Tseng Develops New Interlayer RF Resonators for Wireless Biosensing

Oct. 16, 2020 - Non-invasive, wireless medical devices and biosensors have emerged in recent years as powerful tools to track human performance, individual biological markers and wellness. These small, flexible devices have enabled easy monitoring of physiological parameters, such as heartbeat and glucose levels, but the biosensors in these devices often are large, require a lot of power, and have short life spans and low sensitivity.

Peter Tseng, assistant professor of electrical engineering and computer science, is working to design and develop wireless-enabled passive radio frequency identification device (RFID)-enabled biosensors with programmable sensitivity and selectivity (the ability to differentiate molecules from one another). These sensors will require no electronics at the sensing node, enabling their implantation into a host of new environments and systems. In December 2019, he won a $500,000 CAREER award from the National Science Foundation to develop a multifunctional interlayer-RF resonator as a platform for passive and wireless biosensing.

These new sensors will contain an intermediate layer of nanoporous materials that will absorb, swell or deform in the presence of specific chemical stimuli. This will cause their resonant spectra – or properties, including frequencies – to change, providing enhanced detection mechanisms. Proposed interlayer materials include membranes, separators, deformable materials and temperature/pH/metal-responsive polymers, many of which have long lifetimes and a lack of degradative mechanisms.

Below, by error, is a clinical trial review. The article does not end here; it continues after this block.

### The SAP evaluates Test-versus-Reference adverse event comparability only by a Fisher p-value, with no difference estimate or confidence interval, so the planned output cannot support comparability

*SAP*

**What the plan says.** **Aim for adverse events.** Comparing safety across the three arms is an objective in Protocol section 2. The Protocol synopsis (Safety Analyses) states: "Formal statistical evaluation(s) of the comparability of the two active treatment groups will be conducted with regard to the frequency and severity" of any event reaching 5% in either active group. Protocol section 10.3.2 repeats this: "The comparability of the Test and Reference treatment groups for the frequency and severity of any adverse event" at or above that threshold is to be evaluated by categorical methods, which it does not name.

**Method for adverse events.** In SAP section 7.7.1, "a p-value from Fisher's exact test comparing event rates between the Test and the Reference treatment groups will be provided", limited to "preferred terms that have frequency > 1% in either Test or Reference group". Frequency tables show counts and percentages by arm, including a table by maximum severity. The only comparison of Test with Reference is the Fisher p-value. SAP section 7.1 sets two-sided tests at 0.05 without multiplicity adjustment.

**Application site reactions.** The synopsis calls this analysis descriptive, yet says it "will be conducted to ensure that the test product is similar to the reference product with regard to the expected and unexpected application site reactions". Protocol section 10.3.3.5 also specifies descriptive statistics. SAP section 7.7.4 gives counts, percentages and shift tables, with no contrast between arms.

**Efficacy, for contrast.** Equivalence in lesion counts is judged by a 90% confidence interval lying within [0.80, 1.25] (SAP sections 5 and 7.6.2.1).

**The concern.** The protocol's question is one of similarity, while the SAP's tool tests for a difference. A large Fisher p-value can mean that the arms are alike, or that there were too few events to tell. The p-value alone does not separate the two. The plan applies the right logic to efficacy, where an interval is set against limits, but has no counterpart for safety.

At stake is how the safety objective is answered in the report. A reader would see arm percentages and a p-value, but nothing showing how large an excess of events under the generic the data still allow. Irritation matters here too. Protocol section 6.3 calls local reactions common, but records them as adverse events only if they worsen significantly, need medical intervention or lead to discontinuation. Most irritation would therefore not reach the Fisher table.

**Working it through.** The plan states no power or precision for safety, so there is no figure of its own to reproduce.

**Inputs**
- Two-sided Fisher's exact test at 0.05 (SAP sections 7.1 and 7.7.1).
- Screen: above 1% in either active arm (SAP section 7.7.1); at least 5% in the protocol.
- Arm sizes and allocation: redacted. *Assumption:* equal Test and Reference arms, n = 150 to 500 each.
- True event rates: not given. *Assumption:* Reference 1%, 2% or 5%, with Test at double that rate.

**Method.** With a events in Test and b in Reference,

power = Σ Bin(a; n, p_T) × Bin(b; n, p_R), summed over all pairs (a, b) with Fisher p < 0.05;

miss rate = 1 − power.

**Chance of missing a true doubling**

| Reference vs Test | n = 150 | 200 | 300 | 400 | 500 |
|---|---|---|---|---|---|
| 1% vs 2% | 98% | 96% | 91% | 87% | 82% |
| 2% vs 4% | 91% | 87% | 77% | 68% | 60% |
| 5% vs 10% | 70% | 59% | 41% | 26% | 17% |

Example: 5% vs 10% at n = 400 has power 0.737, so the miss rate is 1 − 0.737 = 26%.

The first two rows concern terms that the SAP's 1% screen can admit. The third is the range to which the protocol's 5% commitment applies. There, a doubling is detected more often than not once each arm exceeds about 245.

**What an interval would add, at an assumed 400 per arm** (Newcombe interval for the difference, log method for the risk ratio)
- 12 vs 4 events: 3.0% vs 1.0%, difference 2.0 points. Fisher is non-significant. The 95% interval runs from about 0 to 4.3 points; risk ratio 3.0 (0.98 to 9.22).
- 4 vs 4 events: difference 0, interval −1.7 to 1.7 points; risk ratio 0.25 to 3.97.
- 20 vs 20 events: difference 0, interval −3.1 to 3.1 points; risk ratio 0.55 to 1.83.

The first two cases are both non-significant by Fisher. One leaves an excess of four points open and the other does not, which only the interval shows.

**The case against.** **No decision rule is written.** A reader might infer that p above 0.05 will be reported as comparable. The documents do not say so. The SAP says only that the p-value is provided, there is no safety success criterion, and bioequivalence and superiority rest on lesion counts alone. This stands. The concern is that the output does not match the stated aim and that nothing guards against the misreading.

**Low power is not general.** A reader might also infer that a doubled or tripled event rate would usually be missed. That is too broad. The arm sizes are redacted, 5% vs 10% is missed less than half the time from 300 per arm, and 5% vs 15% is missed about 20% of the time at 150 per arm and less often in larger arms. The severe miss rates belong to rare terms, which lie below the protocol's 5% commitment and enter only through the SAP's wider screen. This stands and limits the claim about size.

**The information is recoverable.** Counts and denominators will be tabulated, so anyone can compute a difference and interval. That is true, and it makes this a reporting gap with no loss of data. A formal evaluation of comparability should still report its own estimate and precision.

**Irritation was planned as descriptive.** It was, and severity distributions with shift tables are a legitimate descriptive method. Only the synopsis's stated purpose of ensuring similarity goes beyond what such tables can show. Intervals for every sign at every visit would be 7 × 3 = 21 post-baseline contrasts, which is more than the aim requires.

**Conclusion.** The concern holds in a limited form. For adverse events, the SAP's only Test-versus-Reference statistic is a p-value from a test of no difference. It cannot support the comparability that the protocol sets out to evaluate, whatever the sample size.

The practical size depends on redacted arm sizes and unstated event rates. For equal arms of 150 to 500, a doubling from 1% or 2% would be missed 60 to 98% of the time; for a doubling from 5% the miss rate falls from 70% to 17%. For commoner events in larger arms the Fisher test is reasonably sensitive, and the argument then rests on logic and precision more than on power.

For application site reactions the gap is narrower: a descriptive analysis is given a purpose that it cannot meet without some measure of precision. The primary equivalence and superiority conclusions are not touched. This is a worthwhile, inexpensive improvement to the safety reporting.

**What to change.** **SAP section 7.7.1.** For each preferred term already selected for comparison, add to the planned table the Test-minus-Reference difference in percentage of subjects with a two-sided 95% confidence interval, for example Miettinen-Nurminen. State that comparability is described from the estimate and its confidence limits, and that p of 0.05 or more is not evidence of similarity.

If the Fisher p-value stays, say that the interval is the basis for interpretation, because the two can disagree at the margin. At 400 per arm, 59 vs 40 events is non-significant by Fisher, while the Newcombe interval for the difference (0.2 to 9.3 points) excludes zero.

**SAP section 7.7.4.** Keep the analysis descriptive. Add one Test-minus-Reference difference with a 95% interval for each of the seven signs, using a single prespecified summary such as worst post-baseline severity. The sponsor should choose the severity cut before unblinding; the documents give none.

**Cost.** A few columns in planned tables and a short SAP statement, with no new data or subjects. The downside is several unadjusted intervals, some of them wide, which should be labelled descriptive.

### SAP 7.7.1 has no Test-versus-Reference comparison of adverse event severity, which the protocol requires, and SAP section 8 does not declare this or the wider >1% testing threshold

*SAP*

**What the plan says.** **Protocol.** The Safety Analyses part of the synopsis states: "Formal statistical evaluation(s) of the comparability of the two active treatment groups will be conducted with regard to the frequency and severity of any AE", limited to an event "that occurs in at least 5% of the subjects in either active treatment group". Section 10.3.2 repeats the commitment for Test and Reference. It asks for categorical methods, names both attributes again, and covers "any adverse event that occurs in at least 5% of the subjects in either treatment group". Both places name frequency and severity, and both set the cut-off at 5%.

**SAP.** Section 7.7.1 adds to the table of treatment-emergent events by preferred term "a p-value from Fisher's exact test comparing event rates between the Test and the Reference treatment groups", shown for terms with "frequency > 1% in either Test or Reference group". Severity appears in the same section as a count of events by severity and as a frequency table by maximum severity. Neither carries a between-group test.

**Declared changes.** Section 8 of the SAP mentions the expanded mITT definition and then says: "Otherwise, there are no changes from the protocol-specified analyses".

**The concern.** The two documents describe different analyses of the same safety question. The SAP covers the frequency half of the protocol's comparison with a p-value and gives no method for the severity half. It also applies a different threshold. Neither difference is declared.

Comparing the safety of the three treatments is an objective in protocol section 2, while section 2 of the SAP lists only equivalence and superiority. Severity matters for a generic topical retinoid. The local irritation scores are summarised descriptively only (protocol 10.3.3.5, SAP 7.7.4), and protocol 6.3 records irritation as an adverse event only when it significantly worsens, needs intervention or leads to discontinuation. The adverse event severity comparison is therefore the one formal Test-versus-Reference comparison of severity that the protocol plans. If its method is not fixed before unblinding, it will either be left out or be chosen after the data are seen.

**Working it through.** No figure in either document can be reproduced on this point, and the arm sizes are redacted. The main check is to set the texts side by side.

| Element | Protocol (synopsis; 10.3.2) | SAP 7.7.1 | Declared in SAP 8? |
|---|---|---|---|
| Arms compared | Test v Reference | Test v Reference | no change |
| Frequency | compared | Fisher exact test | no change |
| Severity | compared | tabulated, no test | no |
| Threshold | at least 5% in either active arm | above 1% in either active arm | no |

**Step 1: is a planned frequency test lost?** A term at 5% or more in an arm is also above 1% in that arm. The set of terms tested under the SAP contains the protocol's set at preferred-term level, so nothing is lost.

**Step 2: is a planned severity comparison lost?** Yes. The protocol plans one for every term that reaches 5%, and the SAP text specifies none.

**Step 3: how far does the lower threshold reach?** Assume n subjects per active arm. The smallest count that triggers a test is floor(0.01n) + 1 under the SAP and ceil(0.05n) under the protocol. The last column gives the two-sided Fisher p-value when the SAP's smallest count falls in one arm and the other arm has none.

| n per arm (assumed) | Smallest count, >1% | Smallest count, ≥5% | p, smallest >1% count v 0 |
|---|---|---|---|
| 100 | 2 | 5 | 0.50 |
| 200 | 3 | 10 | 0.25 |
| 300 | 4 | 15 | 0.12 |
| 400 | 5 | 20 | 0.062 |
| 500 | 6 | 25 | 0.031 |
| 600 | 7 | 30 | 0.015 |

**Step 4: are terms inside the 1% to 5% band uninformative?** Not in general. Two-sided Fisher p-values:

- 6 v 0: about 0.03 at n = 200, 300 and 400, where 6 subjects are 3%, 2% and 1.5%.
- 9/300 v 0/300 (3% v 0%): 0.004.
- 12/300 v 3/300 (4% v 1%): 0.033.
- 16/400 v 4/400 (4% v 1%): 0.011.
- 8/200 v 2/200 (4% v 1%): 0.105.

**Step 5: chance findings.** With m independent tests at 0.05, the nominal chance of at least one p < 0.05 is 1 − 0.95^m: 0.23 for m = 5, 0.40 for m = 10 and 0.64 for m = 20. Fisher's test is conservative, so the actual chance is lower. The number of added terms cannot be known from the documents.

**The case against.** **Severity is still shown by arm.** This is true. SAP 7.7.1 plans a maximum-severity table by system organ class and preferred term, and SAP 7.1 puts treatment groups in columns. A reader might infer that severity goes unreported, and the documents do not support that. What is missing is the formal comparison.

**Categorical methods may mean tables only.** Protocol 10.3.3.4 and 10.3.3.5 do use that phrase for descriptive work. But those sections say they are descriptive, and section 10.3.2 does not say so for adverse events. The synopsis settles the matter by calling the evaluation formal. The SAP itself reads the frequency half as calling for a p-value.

The next-generation biosensors will utilize sensing modalities that can support inherent wireless readout and robust, long-term operation. They will be attached, embedded or potentially even implanted, integrating with living systems in new ways and enabling new applications in wireless health, Tseng said.

Tseng will also conduct and analyze theoretical and computational studies on how the unique electromagnetic and bio-interactive physics of specific materials combine to influence sensor performance.

The five-year grant includes an outreach component that focuses on training a new generation of younger, and often underrepresented, students. Skills including fabrication, scanning electron microscopy, experimental methodology, data analysis, modeling and computer-aided design are being incorporated into UC Irvine summer programs like the Samueli School’s FABcamp for middle-school students.

“We are developing next-generation, wireless biosensors with tunable sensitivity and selectivity that can interface with living system,” said Tseng. “This award from the NSF is a huge milestone toward accomplishing our goals.”

– Anna Lynn Spitzer

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